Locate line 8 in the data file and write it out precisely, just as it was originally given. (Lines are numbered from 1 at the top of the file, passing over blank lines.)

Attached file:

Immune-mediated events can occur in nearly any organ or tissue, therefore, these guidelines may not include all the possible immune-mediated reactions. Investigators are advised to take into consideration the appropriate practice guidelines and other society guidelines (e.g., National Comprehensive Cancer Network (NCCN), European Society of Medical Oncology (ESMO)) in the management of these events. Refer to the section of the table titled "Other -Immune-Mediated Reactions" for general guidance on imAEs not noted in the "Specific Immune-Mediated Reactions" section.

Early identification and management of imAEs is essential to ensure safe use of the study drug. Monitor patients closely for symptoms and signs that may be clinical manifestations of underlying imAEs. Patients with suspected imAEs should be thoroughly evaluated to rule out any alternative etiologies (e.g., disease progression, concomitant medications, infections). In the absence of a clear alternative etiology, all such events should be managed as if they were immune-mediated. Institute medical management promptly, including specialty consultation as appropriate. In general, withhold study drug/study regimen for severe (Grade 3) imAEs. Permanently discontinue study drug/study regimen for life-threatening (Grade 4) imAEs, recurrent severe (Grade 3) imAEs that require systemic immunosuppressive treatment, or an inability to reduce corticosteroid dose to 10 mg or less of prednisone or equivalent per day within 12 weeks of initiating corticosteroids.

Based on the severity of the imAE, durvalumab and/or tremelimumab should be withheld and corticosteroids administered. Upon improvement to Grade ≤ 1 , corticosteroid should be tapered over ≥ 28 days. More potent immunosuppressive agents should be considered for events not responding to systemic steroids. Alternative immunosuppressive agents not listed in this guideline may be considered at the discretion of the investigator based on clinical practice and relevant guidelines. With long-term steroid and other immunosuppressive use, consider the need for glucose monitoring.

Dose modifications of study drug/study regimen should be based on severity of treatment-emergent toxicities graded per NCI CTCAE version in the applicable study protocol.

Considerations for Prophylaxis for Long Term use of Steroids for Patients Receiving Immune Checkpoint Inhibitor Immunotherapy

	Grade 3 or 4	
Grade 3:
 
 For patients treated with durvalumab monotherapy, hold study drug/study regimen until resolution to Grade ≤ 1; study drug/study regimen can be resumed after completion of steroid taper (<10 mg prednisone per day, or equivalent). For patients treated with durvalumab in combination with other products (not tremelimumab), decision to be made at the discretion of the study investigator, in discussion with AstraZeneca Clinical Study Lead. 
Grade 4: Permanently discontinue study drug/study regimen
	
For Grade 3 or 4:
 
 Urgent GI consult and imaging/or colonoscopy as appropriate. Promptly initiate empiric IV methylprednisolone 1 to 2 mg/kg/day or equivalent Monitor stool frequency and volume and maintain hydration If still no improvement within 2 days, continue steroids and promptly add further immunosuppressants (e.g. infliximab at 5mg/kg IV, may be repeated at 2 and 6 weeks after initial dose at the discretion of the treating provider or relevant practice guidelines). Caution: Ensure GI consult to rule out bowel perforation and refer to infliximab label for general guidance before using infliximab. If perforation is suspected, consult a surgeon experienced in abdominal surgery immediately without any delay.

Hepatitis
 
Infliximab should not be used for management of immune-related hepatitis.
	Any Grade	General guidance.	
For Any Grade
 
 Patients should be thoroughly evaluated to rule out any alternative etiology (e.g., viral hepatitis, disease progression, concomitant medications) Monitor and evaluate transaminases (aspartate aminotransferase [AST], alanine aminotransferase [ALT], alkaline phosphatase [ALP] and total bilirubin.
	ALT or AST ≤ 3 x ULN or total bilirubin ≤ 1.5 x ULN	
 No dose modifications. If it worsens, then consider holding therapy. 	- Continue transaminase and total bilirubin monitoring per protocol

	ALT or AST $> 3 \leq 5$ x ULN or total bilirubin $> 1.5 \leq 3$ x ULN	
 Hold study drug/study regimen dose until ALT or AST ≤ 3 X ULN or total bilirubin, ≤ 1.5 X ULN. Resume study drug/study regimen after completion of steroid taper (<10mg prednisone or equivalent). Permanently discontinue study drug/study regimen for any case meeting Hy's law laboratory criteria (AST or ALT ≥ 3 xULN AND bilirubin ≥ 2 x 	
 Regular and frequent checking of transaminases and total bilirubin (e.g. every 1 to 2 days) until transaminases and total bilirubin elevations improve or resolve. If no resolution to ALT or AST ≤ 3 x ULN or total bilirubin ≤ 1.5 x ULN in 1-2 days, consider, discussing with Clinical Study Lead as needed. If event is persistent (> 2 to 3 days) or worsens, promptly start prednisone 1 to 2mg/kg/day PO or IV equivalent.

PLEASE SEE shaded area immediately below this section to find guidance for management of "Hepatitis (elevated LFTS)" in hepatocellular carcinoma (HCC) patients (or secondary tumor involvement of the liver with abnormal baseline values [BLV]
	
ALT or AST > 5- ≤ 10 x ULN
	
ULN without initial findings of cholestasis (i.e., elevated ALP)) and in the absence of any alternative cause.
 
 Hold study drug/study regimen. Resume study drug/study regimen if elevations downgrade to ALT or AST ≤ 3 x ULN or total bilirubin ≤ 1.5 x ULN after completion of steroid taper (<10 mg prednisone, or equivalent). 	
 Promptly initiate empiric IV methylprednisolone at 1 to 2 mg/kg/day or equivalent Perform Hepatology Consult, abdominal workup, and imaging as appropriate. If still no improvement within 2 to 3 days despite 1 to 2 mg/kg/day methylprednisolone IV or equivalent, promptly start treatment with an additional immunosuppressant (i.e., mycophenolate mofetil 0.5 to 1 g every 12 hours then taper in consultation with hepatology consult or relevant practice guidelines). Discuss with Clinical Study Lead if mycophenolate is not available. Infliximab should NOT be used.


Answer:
 For patients treated with durvalumab monotherapy, hold study drug/study regimen until resolution to Grade ≤ 1; study drug/study regimen can be resumed after completion of steroid taper (<10 mg prednisone per day, or equivalent). For patients treated with durvalumab in combination with other products (not tremelimumab), decision to be made at the discretion of the study investigator, in discussion with AstraZeneca Clinical Study Lead. 